Couve agreed small meetings better, but this was difficult question to determine in advance. Past history showed large meetings with much publicity accomplished little whereas private meetings had shown some results as in 1954.2 Soviets would want to make a show with their proposals to impress world, and this will probably take several days, not to mention ironing out question of participation Czechs and Poles and status of Germans at conference.
Secretary wondered if West could control problem but agreed small meeting best. There were indications Soviets will wish discuss peace treaty proposals paragraph by paragraph for effect on East Germans. There is also the question whether or not West should table proposals at outset. Furthermore, should we publish proposals beforehand in full or in summary and if so, how long before Geneva meeting opens. The question of public posture was tied in with report of Ministerial Meetings to NATO.
Couve thought proposals should not be published in advance. West should keep something for the conference. Soviets would publicize their proposals. We should keep our proposals as answers and counter-proposals to Soviets. Also wondered about security in connection with report to NATO.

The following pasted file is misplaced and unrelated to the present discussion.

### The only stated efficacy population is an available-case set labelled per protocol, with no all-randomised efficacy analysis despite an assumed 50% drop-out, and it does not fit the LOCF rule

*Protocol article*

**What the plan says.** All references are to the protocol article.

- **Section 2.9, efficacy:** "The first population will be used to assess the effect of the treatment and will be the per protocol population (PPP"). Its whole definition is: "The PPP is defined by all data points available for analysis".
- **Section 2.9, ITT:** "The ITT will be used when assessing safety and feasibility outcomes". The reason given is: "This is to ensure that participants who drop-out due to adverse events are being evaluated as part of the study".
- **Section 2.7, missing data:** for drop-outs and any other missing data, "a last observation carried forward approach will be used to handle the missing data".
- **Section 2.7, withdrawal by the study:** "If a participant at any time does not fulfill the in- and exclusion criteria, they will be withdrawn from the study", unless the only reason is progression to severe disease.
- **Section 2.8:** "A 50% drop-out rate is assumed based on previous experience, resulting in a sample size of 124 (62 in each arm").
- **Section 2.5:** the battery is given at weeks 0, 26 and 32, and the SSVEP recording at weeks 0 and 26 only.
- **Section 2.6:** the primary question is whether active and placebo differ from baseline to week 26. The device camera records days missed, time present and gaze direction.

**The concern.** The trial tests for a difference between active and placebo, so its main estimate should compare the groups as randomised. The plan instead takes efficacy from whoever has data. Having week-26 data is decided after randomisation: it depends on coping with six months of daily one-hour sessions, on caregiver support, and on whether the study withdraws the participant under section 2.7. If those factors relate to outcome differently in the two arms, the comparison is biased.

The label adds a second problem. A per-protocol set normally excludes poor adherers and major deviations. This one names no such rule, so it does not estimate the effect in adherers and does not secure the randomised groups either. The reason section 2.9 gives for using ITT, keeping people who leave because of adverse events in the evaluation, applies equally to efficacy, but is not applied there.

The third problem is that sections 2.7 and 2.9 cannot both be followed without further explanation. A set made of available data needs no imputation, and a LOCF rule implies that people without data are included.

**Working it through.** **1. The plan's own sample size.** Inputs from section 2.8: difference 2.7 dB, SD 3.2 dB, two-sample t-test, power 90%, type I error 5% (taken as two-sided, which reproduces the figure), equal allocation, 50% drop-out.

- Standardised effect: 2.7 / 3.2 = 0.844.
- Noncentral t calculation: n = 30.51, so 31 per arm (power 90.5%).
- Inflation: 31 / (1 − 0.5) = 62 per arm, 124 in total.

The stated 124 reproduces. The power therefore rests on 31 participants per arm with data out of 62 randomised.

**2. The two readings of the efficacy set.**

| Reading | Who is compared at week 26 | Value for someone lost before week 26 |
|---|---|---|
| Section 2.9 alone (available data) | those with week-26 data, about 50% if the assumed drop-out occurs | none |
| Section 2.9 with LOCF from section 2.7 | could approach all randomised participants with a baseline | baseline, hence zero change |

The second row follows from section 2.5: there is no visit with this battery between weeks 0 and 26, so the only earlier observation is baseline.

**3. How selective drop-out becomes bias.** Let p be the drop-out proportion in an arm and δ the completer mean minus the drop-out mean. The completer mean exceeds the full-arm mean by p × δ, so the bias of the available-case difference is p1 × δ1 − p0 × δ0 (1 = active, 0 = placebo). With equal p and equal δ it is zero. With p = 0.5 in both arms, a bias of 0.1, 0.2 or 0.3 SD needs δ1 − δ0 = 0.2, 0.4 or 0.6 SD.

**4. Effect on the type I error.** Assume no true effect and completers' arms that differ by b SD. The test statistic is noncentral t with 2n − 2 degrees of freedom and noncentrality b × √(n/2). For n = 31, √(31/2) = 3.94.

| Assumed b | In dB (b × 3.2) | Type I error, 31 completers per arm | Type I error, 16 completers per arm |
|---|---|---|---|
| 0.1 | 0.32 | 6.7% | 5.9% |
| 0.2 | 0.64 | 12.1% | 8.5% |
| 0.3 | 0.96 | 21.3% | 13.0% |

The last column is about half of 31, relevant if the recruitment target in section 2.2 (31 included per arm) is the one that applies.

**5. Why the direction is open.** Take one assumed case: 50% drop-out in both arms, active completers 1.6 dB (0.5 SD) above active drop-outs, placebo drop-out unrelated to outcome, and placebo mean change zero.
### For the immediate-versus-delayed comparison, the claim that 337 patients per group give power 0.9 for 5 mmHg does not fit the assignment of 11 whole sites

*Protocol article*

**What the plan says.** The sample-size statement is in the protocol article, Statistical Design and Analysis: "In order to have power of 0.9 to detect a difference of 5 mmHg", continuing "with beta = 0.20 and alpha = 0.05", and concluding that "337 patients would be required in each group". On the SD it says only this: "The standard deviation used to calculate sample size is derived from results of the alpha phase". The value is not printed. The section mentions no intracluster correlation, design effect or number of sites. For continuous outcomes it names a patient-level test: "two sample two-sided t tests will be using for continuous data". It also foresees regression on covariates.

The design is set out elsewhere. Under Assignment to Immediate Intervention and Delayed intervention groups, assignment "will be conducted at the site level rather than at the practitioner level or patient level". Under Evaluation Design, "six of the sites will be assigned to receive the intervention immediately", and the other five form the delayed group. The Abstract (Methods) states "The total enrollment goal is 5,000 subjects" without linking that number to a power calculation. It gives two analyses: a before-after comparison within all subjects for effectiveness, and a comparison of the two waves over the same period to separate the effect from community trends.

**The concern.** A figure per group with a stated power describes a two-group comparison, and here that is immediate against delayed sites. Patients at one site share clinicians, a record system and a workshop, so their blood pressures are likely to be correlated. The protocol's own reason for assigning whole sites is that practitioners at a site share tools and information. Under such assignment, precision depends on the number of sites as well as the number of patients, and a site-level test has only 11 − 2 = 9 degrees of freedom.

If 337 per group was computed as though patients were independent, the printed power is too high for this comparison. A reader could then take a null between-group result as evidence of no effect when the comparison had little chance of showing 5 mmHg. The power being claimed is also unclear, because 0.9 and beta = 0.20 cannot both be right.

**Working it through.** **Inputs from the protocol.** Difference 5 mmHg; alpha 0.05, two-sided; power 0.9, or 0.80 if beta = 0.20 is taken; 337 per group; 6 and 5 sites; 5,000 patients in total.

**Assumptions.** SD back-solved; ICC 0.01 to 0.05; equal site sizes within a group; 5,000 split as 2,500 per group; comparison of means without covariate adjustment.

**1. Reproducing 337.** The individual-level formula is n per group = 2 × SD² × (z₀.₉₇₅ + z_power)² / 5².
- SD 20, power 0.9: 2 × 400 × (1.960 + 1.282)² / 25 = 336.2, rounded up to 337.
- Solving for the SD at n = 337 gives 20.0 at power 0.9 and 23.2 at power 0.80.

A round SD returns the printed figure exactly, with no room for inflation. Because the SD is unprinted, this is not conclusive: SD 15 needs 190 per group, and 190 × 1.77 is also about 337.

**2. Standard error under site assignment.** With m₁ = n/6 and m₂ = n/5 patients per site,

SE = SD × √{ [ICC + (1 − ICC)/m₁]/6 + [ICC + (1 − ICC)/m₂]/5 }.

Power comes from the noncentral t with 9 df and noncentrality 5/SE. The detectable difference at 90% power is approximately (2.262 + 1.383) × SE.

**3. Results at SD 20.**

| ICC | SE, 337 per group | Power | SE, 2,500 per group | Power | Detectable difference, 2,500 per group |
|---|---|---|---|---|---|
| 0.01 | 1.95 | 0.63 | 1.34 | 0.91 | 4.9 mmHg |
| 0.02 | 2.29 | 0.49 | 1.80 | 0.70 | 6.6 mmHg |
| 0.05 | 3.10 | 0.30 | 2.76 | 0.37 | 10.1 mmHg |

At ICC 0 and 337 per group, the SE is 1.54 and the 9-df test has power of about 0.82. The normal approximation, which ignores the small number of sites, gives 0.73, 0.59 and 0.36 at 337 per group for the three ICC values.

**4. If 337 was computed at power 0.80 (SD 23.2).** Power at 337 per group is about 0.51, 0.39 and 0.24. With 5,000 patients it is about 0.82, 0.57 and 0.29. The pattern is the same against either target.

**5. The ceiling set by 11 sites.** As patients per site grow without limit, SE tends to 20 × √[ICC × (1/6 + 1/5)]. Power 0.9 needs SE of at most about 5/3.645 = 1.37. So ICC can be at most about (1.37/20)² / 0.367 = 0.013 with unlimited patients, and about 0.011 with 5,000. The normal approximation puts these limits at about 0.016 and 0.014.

Secretary replied that West had insisted Berlin be considered in context of German problem as a whole. If West tables plan, it takes initiative and puts burden on Soviets to reject. US position on this point not frozen but believe it important.
Lloyd did not see advantages of prior announcement. If there is prior announcement of Western position, loyal opposition in UK would immediately start picking holes in it, thereby helping Soviets. Brentano agreed with Lloyd since there was same difficulty with opposition in Germany. Suggested, however, summary of Western proposals be published when they are tabled. Lloyd added that he thought nothing should be published until Geneva meeting got down to business which would probably not happen until after initial period of procedural wrangling. Couve agreed and Lloyd noted that something might of course happen between now and May 11 to cause change in thinking and suggested summary be prepared. To Secretary’s remark that plan would probably come up bit by bit anyhow, French replied this would not be same as formal announcement of entire plan. Secretary then said US willing to agree with others on this point in view internal political difficulties in UK and Germany.
It was agreed that NAC should be given an oral report by Couve, as chairman, at end Ministerial talks.
Lloyd then suggested Ministers should run over questions posed by Working Group in first part of their report under paragraph 3 “tactics”. It was agreed (a), (b), (d) have been covered and that the summary mentioned in (c) should be prepared. Concerning (e), Brentano thought principles could be discussed since they would have been stated. Furthermore, we had told Soviets in our notes we would consider Soviet proposals. Secretary remarked that if we begin by discussing principles, we’ll never get beyond first one.